I just read two articles that offer different perspectives on the same topic—that 2015 was a record-breaking year for new drugs approved by the Food and Drug Administration (FDA).
From, Pharmaceutical Commerce, a BioPharma business journal comes FDA approved 45 new drugs in 2015—a new recent record
It’s a great way to start the New Year: FDA’s Center for Drug Evaluation and Research (CDER) reports 45 “novel new drugs” were approved in 2015, up from 2014’s 41, and representing a new high not seen since the mid-1990s.
Yay! More drugs!
But then there’s an article from STAT, a health care journal: FDA faulted for failure to track safety issues with drugs already on the market
Most Americans assume that drugs approved by the Food and Drug Administration are safe to take as directed. But safety concerns often arise only after the drugs go on the market, when companies or doctors tell the FDA about cases of patients who have fallen ill or died from their medications.
However, a federal watchdog agency [the Government Accountability Office (GAO)] said the FDA is failing to sufficiently track and publicly disclose instances in such cases.
So we have all these new drugs on the market, with pretty barren track records as to safety, but the government office that is supposed to protect us is failing.
Related story from Forbes: A drug recall that should frighten us all about the FDA
Plus, as Pharmaceutical Commerce raved
60% of CDER’s novel new approvals for 2015 were designated in one or more categories of Fast Track, Breakthrough, Priority Review, or Accelerated Approval.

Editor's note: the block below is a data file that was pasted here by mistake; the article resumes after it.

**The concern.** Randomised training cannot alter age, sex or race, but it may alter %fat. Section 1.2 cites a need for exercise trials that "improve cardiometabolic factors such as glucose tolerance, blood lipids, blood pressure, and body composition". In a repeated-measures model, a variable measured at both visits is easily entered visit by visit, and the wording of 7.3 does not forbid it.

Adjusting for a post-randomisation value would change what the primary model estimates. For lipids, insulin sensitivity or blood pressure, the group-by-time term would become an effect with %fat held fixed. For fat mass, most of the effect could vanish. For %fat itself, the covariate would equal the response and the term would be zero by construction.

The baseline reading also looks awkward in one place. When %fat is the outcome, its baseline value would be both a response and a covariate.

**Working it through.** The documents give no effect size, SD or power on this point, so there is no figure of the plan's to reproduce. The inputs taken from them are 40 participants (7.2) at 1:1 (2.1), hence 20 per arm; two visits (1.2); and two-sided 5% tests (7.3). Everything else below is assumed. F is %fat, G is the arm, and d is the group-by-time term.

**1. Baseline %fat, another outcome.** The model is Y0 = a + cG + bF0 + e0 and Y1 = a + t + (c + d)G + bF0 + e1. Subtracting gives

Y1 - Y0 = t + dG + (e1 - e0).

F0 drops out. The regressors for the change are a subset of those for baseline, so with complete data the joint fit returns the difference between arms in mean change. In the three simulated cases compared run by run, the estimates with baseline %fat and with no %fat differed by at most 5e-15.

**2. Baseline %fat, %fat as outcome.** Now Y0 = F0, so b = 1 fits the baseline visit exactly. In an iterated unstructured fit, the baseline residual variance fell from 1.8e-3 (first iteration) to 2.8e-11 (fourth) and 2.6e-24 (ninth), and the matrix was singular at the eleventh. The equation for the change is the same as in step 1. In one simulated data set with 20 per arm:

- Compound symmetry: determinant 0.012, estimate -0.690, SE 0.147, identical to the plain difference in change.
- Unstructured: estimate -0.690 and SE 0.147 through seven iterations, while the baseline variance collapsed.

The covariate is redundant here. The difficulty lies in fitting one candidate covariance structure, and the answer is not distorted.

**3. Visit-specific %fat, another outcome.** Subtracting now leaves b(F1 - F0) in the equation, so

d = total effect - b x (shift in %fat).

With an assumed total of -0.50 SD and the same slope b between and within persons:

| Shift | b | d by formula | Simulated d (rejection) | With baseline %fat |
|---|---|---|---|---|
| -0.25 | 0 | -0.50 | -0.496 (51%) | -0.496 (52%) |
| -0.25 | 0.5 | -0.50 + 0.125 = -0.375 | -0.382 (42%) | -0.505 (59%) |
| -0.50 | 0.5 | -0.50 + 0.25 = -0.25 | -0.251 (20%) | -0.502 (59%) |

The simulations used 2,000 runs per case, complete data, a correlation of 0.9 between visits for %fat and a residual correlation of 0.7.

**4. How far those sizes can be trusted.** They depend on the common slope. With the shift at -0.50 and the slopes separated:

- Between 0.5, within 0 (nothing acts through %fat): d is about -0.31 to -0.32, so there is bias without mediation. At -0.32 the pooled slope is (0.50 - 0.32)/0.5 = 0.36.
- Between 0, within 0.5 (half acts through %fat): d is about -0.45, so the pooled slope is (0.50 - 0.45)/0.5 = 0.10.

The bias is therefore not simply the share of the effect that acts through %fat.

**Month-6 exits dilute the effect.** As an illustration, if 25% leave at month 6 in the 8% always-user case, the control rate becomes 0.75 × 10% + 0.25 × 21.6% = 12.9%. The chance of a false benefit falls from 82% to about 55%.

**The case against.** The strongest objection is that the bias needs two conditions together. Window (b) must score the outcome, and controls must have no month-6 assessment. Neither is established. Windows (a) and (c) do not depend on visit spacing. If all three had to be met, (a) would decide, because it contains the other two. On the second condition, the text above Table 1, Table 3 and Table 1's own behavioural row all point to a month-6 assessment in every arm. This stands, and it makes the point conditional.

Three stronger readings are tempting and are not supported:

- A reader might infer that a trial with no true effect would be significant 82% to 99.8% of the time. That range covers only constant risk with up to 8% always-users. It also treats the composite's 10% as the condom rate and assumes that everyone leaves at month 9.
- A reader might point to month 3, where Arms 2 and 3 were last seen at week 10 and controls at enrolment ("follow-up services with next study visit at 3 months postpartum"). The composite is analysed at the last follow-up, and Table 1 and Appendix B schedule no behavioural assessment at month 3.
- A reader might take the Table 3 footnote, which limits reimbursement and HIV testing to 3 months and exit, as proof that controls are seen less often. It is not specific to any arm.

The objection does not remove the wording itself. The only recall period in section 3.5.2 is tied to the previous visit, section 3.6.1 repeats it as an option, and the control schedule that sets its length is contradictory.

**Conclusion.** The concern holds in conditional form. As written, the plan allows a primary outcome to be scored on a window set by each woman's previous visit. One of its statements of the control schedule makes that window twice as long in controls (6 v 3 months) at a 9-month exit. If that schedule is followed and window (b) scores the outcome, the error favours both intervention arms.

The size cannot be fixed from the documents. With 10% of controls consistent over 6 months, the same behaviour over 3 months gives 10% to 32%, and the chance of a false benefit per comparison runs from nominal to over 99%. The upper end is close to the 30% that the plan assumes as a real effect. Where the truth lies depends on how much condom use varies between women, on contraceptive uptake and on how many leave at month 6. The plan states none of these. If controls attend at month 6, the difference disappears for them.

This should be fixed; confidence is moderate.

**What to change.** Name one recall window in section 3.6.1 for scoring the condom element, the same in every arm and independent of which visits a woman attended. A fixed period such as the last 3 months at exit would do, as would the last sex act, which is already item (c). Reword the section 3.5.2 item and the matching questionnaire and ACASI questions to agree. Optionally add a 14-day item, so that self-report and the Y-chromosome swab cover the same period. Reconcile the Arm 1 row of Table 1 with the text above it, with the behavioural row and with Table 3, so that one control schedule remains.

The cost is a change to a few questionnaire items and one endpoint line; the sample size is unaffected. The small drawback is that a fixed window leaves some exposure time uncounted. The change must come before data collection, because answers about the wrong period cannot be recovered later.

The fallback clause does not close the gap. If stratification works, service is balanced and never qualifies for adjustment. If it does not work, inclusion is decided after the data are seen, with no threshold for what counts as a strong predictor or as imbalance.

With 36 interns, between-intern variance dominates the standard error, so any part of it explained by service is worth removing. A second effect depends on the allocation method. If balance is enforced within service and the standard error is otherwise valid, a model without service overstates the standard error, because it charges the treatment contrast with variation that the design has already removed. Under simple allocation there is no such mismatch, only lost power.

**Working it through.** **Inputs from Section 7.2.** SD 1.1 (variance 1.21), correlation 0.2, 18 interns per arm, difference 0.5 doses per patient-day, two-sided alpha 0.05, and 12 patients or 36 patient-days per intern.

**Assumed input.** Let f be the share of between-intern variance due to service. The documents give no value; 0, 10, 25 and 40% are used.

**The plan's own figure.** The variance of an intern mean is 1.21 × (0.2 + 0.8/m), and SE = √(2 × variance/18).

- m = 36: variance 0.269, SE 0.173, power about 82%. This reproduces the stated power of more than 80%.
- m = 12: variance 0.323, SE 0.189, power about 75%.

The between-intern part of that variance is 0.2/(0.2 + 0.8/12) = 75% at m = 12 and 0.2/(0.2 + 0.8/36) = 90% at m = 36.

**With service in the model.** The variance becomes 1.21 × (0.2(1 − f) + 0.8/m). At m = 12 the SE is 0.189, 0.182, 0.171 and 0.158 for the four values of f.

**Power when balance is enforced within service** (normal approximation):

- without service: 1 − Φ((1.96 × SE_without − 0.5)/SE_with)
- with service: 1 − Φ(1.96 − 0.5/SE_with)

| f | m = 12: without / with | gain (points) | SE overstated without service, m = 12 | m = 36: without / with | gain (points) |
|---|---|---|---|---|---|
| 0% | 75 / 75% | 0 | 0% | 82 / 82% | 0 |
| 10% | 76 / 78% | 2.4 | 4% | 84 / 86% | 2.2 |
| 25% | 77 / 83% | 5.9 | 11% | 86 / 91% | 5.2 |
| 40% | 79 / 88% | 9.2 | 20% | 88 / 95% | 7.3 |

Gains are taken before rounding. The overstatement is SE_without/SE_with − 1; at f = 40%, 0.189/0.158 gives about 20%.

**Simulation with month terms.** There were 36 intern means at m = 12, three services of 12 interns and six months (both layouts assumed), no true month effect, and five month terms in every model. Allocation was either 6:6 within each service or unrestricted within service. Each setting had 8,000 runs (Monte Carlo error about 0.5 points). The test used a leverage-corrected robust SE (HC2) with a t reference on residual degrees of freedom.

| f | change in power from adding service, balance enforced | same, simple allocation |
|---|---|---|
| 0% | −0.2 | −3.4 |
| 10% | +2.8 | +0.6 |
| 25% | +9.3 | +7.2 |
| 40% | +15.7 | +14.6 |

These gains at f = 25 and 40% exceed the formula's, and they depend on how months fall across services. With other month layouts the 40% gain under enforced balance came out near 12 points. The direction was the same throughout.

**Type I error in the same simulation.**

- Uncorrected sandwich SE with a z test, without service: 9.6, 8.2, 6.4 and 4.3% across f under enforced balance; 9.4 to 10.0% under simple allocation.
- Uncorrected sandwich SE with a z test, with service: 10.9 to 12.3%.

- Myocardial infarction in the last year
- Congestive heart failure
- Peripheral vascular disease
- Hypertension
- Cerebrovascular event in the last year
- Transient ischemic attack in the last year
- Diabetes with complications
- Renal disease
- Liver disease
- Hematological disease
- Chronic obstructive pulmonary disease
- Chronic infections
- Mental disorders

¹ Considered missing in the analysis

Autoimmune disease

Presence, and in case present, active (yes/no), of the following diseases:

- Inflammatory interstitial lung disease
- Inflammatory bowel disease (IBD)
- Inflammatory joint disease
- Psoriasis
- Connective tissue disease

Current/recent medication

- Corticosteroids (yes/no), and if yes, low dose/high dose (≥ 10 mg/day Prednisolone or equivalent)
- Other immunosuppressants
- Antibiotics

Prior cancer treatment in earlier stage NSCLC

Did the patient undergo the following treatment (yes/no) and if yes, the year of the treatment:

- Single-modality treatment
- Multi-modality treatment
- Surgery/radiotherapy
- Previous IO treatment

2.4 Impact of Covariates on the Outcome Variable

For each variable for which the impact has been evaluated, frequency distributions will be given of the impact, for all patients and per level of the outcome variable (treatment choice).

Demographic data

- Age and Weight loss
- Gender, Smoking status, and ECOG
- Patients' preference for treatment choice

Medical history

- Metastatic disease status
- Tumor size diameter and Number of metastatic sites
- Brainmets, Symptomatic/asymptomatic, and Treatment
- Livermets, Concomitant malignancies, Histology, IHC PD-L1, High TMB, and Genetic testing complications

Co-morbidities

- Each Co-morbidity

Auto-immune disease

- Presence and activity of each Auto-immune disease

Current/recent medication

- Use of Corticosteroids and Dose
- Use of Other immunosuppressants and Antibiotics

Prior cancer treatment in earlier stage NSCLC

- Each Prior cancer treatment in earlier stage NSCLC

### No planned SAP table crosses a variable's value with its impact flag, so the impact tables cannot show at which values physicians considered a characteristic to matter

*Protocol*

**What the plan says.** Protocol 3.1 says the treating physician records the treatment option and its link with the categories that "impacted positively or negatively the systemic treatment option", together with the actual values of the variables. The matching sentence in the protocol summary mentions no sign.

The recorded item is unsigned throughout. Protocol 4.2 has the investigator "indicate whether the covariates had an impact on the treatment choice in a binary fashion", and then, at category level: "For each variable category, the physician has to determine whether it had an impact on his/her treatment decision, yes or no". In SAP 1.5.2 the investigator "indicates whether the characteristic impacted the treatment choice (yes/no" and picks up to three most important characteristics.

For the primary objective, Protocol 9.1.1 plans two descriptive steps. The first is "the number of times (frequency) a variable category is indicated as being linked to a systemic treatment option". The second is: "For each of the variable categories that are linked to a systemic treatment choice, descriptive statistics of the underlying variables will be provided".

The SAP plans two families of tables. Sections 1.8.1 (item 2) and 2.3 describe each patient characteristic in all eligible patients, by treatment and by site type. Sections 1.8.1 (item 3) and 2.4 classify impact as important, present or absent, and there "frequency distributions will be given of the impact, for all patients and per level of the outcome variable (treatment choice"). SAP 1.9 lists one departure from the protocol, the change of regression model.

Fast Track, Breakthrough Therapy, Priority Review and Accelerated Approval are four approval approaches offered by the FDA to speed up the approval process and get drugs to the market faster.
Related story from Fortune: Drugs companies are paying huge sums to fast-track FDA approval
And STAT says
[The GAO] expresses particular concern about the lack of tracking of drugs cleared under two expedited approval programs, which account for about one-quarter of all medicines permitted to go on the market.
“FDA has acknowledged that expediting drug application approvals can pose risks for patients,” GAO investigators wrote, stressing that “postmarket” monitoring for those drugs was especially important.
New-to-market drugs are tricky. Drugs studies are done on relatively small numbers of people, who are usually similar in age, gender or health.
Only after a drug is on the market and prescribed to a lot of patients—of differing ages, gender, weight, health, lifestyles, etc.—do the bad or adverse side effects become widely known.
Related post: The Seven Year Rule
In other words, you’re a guinea pig.
How can you protect yourself from harm?
- Don’t demand a brand new drug because you saw the commercial and assume if it’s new, it’s better. That’s rarely true. Plus, older drugs are usually cheaper.
- If your doctor prescribes a new drug, ask if it’s the only option or if there is an older drug available. Sometimes there isn’t, but ask anyway.
- Ask about non-drug options.
- Take the lowest dose for the shortest period of time. That’s good advice for any drug.
- Take the drug exactly as prescribed (dose and frequency).
- Follow up regularly with your doctor to make sure the drug is working as it is supposed to, and you are not experiencing any ill effects.
- Take a look at the FDA’s MedWatch safety page. Yes, it’s the same government agency that is apparently failing us, but they do make an effort to keep the public informed about safety alerts and drug recalls. It’s not a very patient-friendly site, however, and you might find it difficult to find information on your particular drug.
- Sign up for patient safety alerts with the American Recall Center. You can select which drug or category of drugs to follow, and you will be notified if there is an alert or recall. The Recall Center is basically staffed by attorneys looking for class-action lawsuits, but at least they are motivated to get the information out there. 😕
And if you do suffer from a bad reaction or side effects, definitely report your experience to the FDA via their MedWatch voluntary report page.